So we've just installed Google's first public-access preview of its tablet-focused Android 3.0 Honeycomb operating system, an early build of the platform's SDK that features "non-final" code and APIs; it's intended primarily for developers who want to get a head start on making their tablet app dreams come true, but naturally, we needed to install it and take it for a test drive ourselves. Here are our quick observations:
Like Android SDK emulators before it, Honeycomb's is extremely slow -- nearly to the point of uselessness in this case. We'll give them a mulligan since this is a preview build, but seriously, we wouldn't recommend installing this unless you enjoy pulling your hair out.
There appears to be some sort of orientation bug that prevents us from going landscape, which is what we really wanted. Sorry about that! We've shot the video sideways and rotated all of our images; if we're able to figure it out or a newer build is released with orientation properly working, we'll update.
The browser looks great -- specifically the UI, which is going to make desktop browser users feel right at home perhaps more than any other tablet browsing experience to date. As with the rest of the emulator, it was too slow to really use -- and it kept crashing on us -- but we're digging the look.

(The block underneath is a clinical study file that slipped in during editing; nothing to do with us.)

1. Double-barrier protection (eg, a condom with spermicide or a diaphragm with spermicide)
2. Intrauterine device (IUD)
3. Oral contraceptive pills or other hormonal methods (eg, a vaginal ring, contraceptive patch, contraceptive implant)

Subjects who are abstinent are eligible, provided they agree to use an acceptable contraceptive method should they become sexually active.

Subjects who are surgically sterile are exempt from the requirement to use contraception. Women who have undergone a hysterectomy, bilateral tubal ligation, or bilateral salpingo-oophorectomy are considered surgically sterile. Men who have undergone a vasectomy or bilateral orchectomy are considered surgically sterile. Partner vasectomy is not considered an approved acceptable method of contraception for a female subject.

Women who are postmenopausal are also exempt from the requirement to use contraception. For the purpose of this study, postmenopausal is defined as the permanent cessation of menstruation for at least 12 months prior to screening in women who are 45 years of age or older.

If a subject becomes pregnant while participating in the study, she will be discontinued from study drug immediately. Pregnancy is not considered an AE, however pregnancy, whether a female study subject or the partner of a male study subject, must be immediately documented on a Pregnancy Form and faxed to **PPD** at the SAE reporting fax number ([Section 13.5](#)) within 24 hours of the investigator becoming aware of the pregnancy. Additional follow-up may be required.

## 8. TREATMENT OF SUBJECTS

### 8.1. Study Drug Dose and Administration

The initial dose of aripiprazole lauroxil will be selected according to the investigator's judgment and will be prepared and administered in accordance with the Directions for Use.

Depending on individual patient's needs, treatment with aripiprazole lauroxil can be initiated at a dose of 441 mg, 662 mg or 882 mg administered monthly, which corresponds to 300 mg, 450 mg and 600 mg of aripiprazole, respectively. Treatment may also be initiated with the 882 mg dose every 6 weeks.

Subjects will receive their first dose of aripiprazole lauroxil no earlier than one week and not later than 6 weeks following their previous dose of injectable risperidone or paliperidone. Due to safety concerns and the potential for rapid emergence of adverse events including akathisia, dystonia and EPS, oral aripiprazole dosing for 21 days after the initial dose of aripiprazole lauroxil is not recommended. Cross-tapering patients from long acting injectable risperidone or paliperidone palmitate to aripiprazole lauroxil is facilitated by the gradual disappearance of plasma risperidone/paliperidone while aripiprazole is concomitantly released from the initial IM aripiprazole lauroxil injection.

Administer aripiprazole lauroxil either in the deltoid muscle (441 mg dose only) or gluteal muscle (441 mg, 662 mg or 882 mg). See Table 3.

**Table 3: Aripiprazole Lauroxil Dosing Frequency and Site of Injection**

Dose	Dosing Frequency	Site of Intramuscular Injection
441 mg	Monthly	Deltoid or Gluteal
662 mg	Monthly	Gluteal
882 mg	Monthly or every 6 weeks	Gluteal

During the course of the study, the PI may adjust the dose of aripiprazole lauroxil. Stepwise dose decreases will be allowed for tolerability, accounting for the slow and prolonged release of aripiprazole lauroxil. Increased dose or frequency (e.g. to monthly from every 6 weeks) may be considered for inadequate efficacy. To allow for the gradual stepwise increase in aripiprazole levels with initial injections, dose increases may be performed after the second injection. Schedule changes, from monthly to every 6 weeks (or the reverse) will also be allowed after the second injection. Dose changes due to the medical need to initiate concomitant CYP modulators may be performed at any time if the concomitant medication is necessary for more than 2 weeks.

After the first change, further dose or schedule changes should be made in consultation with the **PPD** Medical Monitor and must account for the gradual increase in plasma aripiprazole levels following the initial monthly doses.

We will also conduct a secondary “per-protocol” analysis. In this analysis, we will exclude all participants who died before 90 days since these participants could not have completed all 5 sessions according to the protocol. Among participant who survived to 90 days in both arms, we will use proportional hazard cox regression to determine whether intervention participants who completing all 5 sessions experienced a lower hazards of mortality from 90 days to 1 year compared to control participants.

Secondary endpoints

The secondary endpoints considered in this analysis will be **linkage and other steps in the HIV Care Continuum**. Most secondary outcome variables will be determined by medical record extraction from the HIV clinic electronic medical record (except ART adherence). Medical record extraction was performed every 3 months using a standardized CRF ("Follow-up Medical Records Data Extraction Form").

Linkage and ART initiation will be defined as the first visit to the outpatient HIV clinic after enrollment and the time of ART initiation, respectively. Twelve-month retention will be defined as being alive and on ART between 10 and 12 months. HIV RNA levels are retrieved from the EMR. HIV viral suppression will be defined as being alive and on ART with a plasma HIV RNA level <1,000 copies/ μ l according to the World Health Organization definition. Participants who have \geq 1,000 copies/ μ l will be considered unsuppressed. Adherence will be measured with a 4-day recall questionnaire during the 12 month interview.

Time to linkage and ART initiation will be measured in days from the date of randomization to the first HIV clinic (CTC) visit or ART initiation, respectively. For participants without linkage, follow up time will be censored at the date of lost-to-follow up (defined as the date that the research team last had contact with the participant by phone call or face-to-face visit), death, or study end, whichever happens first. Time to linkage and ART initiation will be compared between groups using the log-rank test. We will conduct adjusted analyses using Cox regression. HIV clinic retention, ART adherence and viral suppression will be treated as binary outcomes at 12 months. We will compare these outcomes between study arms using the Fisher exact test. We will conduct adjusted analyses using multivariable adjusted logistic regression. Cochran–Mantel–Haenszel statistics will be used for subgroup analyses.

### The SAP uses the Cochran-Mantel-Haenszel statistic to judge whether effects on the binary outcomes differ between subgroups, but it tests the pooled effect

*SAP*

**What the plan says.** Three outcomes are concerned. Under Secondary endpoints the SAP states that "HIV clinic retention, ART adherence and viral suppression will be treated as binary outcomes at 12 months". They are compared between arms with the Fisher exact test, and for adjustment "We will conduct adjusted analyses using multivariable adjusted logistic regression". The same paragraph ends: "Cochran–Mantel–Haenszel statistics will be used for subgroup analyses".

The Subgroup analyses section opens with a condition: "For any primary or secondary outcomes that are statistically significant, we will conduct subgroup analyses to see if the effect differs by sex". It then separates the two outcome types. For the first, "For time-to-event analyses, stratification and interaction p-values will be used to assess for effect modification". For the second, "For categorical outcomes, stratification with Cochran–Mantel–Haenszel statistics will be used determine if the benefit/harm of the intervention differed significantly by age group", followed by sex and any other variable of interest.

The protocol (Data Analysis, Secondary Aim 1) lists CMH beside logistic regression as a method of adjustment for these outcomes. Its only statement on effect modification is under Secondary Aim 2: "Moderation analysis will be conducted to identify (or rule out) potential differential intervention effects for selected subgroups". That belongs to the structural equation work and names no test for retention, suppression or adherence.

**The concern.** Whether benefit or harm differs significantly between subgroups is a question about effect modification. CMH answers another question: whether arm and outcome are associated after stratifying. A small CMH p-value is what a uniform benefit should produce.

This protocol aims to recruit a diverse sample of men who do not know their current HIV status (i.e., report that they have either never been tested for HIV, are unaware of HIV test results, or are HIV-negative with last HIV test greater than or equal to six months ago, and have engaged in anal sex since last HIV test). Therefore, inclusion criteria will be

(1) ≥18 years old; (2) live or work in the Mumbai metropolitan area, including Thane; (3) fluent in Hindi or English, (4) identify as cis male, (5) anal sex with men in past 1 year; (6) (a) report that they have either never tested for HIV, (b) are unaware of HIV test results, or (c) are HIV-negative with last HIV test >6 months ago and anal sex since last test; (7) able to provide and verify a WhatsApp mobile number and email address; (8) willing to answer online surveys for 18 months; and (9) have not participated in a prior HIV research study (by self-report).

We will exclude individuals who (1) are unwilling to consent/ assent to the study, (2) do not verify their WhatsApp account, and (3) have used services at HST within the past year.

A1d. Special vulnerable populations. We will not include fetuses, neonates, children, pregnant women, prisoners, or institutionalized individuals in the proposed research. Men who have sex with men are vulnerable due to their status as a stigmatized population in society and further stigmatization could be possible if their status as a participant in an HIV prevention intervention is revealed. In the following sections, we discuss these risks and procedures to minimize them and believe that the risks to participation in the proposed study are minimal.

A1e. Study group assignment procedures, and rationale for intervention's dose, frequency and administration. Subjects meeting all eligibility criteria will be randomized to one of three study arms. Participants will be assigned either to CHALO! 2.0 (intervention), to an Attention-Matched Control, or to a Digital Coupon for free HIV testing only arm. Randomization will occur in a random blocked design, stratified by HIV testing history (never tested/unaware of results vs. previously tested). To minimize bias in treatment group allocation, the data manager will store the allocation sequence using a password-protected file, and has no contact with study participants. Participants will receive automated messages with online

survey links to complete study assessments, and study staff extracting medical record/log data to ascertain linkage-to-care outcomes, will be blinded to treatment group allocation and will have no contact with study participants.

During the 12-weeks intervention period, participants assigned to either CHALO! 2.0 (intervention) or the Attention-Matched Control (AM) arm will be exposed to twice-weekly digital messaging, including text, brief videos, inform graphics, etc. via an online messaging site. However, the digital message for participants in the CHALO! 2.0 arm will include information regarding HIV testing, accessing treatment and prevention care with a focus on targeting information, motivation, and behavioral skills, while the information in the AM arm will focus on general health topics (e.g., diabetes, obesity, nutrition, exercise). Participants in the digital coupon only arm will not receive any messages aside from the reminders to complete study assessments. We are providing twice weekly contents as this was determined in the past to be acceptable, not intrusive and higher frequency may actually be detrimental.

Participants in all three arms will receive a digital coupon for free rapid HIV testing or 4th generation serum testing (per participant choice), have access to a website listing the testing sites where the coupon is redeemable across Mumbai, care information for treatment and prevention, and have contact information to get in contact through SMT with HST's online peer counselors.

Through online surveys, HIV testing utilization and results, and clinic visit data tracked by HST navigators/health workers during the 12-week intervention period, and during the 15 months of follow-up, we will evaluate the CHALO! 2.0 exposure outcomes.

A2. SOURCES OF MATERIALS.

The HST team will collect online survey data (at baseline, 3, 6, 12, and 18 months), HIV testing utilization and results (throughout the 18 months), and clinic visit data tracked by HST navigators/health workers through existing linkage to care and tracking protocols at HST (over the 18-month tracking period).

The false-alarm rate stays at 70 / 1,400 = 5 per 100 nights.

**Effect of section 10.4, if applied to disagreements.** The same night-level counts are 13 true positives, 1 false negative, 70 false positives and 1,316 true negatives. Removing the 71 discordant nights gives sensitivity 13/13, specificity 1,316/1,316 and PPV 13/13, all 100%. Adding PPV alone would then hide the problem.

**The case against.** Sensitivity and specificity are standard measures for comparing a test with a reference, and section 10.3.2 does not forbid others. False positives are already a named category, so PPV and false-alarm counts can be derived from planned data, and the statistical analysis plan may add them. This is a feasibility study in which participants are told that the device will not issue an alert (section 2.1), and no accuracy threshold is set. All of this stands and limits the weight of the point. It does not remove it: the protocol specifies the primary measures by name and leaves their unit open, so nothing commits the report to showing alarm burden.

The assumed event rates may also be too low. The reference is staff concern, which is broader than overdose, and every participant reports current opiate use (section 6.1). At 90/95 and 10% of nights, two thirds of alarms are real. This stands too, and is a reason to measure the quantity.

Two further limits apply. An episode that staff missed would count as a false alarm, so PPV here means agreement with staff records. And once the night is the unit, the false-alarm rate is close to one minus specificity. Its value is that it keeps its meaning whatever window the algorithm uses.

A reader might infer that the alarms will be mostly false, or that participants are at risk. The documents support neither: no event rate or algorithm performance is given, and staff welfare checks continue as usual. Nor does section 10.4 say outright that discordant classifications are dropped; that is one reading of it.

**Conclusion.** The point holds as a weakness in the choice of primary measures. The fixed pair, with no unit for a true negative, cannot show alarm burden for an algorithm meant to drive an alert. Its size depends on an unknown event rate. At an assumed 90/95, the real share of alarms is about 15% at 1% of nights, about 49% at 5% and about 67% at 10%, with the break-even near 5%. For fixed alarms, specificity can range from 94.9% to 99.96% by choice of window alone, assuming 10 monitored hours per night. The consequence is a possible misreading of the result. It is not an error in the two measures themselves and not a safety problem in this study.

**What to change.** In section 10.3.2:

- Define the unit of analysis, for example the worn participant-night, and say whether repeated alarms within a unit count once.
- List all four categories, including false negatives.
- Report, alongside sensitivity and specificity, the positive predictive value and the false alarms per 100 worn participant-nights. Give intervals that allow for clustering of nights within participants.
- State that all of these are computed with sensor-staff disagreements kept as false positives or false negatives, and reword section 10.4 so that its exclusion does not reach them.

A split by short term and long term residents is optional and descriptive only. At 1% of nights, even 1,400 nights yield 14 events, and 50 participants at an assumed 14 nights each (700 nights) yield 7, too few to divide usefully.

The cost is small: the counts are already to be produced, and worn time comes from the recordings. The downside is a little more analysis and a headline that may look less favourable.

The system for adding and managing widgets is a joy to use -- it makes your entire desktop accessible from a single screen, and we like the amount of detail you can preview for each widget before deciding whether to use it and where to place it.
In general, the window animations and screen transitions seem cool, but none were smooth or fast enough in the emulator to know for sure. Jury's still out until this gets faster or we're using Honeycomb on actual tablets.
We're not in love with the dim, squashed segmented display that Google is using for the time in the lower right; we're hoping there are plenty of alternative fonts available.
Since the emulator doesn't provide a "Google experience" build with access to the Android Market, Gmail, or other "branded" Google apps, we weren't able to deep-dive on how real-world applications are going to look on the platform -- but with any luck, Motorola's Xoom should be shipping within a few weeks. In the meantime, check out a video after the break!
Update: We've figured out the orientation trick -- you need to uncheck automatic orientation in Settings, then flip the emulator from landscape to portrait (counterintuitive, we know). We'll be updating the media as soon as we can!
Update 2: Second video (in the correct orientation this time!) added after the break.